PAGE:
A recent Tenth Circuit case highlights ERISA’s requirement that benefit claim denial letters must contain reasoned explanations for the denial and address any supporting evidence provided by the claimant. Specifically, the U.S. Court of Appeals for the Tenth Circuit ruled that United Behavioral Health (“United”), as the third-party claims fiduciary for an employer-sponsored group health plan, acted “arbitrarily and capriciously” under ERISA by not adequately engaging with the opinions of a participant’s physicians and in not providing its reasoning for the denial of medical benefits in its claim denial letters.
United argued that, even if it was required to address the medical opinions provided by the claimant, it did so as evidenced by its internal notes. The Tenth Circuit determined that the federal district court below properly limited its review to the denial letters, not United’s internal notes or other evidence, and that United must engage in reasonable, meaningful dialogue in its correspondence addressing the denial of benefit claims. United’s denial letters did not mention or address the treating physicians’ opinions, despite the participant’s request for an explanation of what consideration was given to them. In addition, the court found that United’s denial letters included only conclusory statements, and United acted arbitrarily and capriciously in not providing analysis or citations to the medical record in its denial letters. The court concluded that, considering United’s clear and repeated procedural errors in denying the claim, it would be contrary to ERISA’s fiduciary duty principles to remand the case for further consideration by the district court. Thus, the Tenth Circuit affirmed the district court’s award of benefits to the claimant.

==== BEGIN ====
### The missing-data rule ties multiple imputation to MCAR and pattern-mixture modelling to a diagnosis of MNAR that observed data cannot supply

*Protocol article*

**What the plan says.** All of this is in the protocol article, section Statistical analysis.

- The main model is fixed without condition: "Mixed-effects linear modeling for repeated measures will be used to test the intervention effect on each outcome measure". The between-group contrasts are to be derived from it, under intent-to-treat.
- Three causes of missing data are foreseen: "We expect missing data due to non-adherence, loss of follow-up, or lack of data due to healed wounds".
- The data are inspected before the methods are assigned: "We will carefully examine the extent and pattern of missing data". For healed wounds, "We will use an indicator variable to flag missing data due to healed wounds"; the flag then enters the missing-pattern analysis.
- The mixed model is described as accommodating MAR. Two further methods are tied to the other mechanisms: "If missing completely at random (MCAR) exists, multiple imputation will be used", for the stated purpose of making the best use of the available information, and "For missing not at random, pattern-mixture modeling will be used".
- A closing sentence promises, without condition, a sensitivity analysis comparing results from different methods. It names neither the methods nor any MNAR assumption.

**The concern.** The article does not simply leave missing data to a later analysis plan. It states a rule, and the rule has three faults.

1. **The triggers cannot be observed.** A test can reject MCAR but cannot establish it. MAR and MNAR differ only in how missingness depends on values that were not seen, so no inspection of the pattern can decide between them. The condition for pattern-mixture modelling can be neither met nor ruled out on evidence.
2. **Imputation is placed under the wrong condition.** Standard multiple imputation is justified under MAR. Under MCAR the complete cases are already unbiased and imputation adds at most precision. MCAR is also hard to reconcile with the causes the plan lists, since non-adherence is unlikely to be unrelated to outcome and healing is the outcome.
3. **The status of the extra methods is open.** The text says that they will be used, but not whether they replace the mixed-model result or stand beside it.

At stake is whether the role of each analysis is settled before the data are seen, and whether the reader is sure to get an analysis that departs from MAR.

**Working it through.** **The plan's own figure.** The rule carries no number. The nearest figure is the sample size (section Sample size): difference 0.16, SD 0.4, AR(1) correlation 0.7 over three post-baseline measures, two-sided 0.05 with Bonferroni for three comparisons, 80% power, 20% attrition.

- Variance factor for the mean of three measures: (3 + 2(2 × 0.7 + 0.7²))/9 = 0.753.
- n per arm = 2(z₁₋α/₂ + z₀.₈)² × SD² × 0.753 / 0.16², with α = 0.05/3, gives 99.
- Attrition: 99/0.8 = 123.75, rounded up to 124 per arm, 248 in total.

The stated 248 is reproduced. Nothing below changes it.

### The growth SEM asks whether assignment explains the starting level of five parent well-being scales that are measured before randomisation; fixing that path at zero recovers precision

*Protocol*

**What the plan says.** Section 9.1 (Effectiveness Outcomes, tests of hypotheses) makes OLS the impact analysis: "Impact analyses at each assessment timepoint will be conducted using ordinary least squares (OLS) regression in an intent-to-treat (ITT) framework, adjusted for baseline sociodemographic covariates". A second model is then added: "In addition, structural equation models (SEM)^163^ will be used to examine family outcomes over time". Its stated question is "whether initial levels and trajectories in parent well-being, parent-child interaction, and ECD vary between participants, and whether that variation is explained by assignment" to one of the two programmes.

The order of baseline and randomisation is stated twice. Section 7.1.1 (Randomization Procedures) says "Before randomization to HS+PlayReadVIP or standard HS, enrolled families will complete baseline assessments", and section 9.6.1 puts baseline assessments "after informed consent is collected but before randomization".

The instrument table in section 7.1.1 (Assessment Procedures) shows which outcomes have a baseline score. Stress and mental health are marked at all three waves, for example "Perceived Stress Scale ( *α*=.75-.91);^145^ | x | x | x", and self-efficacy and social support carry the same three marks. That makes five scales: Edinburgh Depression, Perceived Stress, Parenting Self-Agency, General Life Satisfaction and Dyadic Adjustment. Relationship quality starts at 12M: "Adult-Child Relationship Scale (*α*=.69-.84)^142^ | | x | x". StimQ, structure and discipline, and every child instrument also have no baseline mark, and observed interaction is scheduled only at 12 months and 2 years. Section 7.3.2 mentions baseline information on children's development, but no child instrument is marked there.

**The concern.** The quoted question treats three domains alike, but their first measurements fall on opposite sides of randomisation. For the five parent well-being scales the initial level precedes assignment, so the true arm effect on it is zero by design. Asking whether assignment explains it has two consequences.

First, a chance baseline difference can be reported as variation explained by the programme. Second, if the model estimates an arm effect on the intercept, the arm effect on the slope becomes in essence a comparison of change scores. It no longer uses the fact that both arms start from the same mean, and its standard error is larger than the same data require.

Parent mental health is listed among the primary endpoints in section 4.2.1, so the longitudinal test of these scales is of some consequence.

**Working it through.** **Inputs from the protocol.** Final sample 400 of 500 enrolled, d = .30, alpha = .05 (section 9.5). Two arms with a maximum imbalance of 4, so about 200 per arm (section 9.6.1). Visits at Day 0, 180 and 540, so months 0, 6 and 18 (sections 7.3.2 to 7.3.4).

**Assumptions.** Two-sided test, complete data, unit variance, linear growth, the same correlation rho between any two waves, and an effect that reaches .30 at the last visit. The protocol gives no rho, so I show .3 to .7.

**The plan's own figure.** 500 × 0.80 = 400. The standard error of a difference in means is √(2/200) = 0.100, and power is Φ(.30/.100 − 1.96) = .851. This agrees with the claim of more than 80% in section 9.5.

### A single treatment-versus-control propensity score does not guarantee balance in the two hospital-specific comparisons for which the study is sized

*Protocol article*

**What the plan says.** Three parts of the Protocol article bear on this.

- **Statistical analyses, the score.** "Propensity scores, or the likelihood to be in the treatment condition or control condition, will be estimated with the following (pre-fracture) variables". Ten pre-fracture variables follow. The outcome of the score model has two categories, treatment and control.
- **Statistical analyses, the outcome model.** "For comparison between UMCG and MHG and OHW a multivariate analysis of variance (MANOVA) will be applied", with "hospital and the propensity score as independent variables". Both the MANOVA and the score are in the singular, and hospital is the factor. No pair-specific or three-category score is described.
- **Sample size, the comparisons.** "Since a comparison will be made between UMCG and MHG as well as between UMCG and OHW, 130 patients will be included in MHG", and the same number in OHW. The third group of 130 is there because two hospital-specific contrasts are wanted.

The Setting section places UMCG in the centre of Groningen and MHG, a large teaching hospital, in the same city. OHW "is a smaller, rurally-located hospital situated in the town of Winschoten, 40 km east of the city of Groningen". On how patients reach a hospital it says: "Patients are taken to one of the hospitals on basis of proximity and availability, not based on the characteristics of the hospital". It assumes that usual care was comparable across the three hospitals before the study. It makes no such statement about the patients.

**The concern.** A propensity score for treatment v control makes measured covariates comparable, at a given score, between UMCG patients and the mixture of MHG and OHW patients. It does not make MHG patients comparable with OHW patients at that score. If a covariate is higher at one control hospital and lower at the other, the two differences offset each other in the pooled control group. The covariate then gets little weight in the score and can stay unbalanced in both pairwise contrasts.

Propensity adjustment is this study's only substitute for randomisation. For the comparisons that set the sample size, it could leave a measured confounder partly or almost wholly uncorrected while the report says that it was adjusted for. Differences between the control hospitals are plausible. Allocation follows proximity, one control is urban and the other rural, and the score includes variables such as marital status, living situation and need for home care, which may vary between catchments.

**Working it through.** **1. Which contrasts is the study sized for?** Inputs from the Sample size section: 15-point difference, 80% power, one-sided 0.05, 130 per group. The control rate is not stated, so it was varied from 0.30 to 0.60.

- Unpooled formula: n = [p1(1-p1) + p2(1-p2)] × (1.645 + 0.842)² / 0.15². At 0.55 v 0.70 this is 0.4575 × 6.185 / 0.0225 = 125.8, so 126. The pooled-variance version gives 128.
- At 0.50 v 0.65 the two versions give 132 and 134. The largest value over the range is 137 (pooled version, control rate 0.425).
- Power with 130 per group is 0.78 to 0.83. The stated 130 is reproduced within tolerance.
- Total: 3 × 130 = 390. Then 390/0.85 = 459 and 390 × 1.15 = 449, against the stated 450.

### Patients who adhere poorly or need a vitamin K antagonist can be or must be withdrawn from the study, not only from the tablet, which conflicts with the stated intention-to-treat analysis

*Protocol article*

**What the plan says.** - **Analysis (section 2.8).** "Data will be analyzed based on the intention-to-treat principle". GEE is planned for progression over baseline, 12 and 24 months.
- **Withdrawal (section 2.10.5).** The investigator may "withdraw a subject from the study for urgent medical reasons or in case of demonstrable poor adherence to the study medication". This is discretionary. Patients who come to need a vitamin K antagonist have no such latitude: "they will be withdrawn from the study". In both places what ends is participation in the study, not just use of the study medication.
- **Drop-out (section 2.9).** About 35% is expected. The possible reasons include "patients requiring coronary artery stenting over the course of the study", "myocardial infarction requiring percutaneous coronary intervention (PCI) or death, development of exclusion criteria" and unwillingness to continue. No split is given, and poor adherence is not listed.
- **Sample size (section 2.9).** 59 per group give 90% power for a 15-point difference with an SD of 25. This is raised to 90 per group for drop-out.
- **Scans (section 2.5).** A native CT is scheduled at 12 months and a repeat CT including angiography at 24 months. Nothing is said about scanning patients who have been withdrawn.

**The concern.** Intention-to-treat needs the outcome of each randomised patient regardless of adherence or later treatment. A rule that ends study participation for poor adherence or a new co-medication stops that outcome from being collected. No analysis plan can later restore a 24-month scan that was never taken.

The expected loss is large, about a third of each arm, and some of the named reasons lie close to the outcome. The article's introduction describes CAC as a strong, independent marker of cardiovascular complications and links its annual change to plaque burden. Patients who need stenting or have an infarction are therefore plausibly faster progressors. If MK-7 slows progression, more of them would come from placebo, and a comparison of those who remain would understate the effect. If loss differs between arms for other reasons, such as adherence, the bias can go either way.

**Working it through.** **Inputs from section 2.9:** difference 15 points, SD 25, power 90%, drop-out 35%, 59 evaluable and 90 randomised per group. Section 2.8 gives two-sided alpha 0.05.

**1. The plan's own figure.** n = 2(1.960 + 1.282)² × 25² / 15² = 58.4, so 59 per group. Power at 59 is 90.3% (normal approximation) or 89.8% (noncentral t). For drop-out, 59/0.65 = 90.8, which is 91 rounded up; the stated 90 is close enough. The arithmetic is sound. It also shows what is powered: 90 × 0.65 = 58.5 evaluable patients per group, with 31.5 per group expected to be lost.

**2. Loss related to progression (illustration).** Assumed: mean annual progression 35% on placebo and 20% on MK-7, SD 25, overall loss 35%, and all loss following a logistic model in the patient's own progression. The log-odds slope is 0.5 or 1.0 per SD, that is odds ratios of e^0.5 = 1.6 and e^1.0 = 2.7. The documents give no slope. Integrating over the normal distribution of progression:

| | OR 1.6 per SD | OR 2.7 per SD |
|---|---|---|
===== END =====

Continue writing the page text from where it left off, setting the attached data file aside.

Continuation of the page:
Use of a stock or form denial letter or any denial letter that is not customized to particular circumstances and that fails to include a reasonable discussion of the claimant’s medical records and treating physician opinions could result in an award of benefits under the plan in a situation where the claim may otherwise have been denied under the plan’s terms.
Employers should seek assurances from their third-party administrators (“TPAs”) to the effect that their claims appeal procedures include adequate consideration of any evidence provided to support claims, and that consideration of such evidence is reflected in the TPA’s denial letters, and not solely in the TPA’s internal notes. Employers should also be aware of their fiduciary duty under ERISA to monitor their service providers to ensure they are properly administering the plan’s claims and appeal procedures in accordance with ERISA. Complaints directly from participants or from a participant’s attorney regarding a denial of benefits should be researched to ensure that an adequate explanation of the denial is provided, as required by ERISA.
The case is D.K. et al. v. United Behavioral Health et al., 2023 U.S. App. LEXIS 11794, 2023 WL 3443353 (10th Cir. May 15, 2023) is available here.